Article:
Even Apple Inc. is making a new year's resolution to shape up and slim down, at least in the silicon department.
A recent job ad posted by Apple suggests the vendor is planning to move to a chip process that will help increase battery life while enabling it to further slim its mobile devices.
The advert, initially posted in November, asks for a "Yield Ramp Engineer - Foundry Operations" with "experience with advance process technology preferably <=28nm Bulk CMOS involving HKMG." This is chip-speak for silicon made on an even smaller 28 nanometer process -- the current generation of mobile processors built for Apple by Samsung Corp. use a 32 nanometer process -- while deploying power-saving "High-K Metal Gate" integration technology that would make new chips particularly suitable for cellular applications.
The ad says the candidate "will be responsible for ramping process and product yield working closely with Apple wafer foundry partners" and promises "international travel" to deal with chip fabrication partners.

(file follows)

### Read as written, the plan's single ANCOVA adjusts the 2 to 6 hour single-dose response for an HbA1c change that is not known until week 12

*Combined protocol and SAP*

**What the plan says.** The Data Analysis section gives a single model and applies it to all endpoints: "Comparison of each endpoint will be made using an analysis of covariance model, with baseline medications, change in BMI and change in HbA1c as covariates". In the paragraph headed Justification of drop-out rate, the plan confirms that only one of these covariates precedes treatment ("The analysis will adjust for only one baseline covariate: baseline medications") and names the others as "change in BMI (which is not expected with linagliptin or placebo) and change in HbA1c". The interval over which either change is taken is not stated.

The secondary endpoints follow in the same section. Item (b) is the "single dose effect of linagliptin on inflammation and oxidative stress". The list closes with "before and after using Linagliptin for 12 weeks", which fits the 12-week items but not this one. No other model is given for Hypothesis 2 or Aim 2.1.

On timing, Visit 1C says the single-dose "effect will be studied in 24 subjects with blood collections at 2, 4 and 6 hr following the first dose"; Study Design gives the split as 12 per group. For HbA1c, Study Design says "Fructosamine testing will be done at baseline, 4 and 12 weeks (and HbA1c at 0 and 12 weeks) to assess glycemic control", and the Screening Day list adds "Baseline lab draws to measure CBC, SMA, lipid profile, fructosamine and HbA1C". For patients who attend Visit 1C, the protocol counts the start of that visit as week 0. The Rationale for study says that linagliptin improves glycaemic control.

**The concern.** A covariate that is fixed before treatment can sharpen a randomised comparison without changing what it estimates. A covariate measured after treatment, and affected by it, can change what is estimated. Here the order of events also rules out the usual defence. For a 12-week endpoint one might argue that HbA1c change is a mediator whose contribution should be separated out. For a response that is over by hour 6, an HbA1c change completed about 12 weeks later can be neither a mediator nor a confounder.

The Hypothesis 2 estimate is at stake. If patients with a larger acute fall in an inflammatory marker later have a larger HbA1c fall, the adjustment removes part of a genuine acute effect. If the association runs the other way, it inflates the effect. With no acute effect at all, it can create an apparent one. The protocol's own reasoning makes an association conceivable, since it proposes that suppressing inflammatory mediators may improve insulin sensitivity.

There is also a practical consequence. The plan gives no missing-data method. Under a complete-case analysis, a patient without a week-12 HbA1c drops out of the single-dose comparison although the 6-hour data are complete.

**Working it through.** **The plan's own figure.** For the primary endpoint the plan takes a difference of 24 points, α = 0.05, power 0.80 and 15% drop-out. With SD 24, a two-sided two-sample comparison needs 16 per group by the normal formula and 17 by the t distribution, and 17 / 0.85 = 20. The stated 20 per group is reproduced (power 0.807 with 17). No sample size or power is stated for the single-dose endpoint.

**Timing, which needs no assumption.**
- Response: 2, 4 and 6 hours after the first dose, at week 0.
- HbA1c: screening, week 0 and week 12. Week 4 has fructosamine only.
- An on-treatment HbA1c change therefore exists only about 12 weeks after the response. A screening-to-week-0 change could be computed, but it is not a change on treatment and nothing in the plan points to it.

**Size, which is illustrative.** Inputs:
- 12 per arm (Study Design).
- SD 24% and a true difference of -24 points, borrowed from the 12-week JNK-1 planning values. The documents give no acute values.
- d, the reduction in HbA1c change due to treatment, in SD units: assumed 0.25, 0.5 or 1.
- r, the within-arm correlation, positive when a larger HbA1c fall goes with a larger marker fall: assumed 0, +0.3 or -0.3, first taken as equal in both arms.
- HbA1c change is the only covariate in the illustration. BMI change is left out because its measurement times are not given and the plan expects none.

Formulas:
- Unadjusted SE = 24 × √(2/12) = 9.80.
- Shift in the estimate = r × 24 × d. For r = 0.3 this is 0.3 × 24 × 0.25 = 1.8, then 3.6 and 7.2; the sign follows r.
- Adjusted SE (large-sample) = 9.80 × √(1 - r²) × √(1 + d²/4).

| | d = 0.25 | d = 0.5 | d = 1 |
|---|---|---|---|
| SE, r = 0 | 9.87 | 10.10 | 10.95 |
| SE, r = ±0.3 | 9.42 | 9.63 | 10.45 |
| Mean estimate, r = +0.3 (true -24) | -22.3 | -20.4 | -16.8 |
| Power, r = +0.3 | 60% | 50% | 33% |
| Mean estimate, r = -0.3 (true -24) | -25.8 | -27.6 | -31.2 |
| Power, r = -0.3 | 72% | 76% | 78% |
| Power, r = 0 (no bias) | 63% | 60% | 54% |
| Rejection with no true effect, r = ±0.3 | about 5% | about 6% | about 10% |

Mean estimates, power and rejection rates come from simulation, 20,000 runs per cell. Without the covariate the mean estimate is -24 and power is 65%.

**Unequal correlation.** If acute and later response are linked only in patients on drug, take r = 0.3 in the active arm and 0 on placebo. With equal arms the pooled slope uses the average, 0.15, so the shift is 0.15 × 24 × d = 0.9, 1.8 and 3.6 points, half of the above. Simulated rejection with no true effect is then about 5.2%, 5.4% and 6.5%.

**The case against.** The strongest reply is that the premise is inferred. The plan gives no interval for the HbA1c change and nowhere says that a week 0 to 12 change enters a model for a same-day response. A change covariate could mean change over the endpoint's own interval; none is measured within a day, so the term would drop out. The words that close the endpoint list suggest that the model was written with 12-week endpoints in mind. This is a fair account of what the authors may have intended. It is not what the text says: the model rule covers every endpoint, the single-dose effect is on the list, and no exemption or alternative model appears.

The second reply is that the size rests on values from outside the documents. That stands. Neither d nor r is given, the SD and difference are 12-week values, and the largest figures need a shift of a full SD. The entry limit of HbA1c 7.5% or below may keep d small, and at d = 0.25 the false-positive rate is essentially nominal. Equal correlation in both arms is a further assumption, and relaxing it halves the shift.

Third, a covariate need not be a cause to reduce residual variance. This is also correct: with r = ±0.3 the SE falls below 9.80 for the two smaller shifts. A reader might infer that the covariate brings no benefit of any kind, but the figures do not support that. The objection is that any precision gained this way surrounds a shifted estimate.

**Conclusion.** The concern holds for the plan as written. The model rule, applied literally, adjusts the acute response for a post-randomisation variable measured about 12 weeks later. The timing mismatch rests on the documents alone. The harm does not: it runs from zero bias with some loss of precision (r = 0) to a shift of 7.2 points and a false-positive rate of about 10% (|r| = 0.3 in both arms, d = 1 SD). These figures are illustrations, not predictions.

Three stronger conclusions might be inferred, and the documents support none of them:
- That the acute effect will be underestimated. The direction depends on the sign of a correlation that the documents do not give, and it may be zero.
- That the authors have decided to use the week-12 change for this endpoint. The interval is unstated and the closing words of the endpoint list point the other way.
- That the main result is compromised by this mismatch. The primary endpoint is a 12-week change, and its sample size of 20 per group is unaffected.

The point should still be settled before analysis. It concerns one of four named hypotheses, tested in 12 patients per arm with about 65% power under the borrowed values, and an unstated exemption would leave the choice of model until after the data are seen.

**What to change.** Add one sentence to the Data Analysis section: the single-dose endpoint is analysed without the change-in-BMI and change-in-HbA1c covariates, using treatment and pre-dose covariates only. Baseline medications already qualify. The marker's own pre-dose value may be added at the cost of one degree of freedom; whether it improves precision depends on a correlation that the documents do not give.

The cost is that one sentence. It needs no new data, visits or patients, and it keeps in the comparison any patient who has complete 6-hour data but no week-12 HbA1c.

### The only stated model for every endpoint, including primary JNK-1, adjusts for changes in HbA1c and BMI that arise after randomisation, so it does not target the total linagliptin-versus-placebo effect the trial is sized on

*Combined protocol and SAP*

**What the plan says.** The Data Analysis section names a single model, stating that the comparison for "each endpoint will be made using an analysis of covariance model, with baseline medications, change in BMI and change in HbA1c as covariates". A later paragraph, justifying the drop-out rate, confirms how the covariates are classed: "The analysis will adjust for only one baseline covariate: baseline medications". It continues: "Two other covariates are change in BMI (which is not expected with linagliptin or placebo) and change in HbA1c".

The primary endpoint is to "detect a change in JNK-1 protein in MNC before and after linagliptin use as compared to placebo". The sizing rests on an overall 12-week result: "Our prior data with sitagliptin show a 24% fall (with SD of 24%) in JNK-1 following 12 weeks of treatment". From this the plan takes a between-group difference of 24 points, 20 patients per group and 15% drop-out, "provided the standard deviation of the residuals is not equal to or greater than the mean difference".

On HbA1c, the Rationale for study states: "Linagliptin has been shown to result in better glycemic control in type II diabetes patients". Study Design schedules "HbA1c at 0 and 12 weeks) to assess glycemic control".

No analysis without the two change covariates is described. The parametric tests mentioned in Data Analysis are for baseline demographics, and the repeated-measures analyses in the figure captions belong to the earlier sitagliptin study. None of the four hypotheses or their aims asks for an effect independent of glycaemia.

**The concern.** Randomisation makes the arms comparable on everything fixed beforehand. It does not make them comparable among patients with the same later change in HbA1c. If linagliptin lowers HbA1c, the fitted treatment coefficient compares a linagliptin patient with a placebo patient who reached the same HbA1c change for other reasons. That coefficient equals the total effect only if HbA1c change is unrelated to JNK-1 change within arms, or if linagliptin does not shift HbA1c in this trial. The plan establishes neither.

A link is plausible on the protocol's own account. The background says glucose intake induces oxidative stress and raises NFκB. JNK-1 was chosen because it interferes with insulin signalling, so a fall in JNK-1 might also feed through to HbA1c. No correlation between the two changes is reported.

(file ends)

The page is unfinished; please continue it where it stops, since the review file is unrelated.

This comes as reports resurface that TMSC will replace or supplement Samsung as Apple's main chip fabrication partner. EE Times first reported this potential move in 2011: Now The Commercial Times is reporting that TSMC will start as Apple's fab partner early in 2013.
Apple hasn't officially confirmed any of this. Both Samsung, TSMC as well as other fab plants are moving to producing some silicon on a 28 nanometer process.
The job ad, however, confirms that Cupertino is still looking to its silicon providers to pull more performance out of the iPad and the iPhone.
— Dan Jones, Site Editor, Light Reading Mobile